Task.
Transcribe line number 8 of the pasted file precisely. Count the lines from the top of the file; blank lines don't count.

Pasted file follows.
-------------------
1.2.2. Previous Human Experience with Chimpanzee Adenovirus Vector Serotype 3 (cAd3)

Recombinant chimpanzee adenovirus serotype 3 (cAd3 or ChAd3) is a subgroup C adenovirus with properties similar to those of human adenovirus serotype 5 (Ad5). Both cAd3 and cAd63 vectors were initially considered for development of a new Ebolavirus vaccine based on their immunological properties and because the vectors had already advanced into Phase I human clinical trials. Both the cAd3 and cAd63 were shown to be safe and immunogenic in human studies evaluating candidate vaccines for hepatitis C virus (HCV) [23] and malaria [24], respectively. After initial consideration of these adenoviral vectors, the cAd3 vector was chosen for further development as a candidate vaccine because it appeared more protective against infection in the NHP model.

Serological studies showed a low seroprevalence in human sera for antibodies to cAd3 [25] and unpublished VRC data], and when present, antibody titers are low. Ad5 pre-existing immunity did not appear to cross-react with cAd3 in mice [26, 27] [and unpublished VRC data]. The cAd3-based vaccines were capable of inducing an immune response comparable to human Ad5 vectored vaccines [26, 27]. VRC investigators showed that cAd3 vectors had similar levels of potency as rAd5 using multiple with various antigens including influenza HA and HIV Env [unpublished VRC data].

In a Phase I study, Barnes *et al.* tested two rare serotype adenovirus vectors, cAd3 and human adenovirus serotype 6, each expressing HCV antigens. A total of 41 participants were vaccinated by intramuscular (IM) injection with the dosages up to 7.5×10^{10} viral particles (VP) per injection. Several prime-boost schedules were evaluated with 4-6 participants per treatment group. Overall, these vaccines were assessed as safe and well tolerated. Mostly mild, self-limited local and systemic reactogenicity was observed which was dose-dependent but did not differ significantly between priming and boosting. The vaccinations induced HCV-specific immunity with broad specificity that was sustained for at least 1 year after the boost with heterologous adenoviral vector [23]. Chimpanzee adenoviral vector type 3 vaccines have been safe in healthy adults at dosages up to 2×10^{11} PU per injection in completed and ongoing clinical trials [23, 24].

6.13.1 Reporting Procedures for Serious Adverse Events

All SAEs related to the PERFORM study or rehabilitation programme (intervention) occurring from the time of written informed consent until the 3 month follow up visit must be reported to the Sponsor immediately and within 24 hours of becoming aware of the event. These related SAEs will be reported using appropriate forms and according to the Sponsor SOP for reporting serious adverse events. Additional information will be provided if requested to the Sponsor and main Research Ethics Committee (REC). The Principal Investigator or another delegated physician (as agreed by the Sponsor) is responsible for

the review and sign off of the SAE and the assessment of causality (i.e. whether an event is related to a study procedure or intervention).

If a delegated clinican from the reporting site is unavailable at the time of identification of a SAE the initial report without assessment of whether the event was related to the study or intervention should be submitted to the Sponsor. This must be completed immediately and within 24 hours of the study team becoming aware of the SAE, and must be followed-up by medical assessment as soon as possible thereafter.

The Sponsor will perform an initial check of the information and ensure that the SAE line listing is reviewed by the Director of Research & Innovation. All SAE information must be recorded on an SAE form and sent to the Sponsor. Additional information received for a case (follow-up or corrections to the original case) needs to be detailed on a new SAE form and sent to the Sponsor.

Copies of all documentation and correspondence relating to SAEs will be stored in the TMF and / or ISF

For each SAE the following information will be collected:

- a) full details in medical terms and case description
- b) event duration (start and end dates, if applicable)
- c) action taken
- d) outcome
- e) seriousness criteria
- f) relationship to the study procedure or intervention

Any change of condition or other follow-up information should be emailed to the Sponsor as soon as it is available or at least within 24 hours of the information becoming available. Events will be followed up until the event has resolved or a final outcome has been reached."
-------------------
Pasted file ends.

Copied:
If a delegated clinican from the reporting site is unavailable at the time of identification of a SAE the initial report without assessment of whether the event was related to the study or intervention should be submitted to the Sponsor. This must be completed immediately and within 24 hours of the study team becoming aware of the SAE, and must be followed-up by medical assessment as soon as possible thereafter.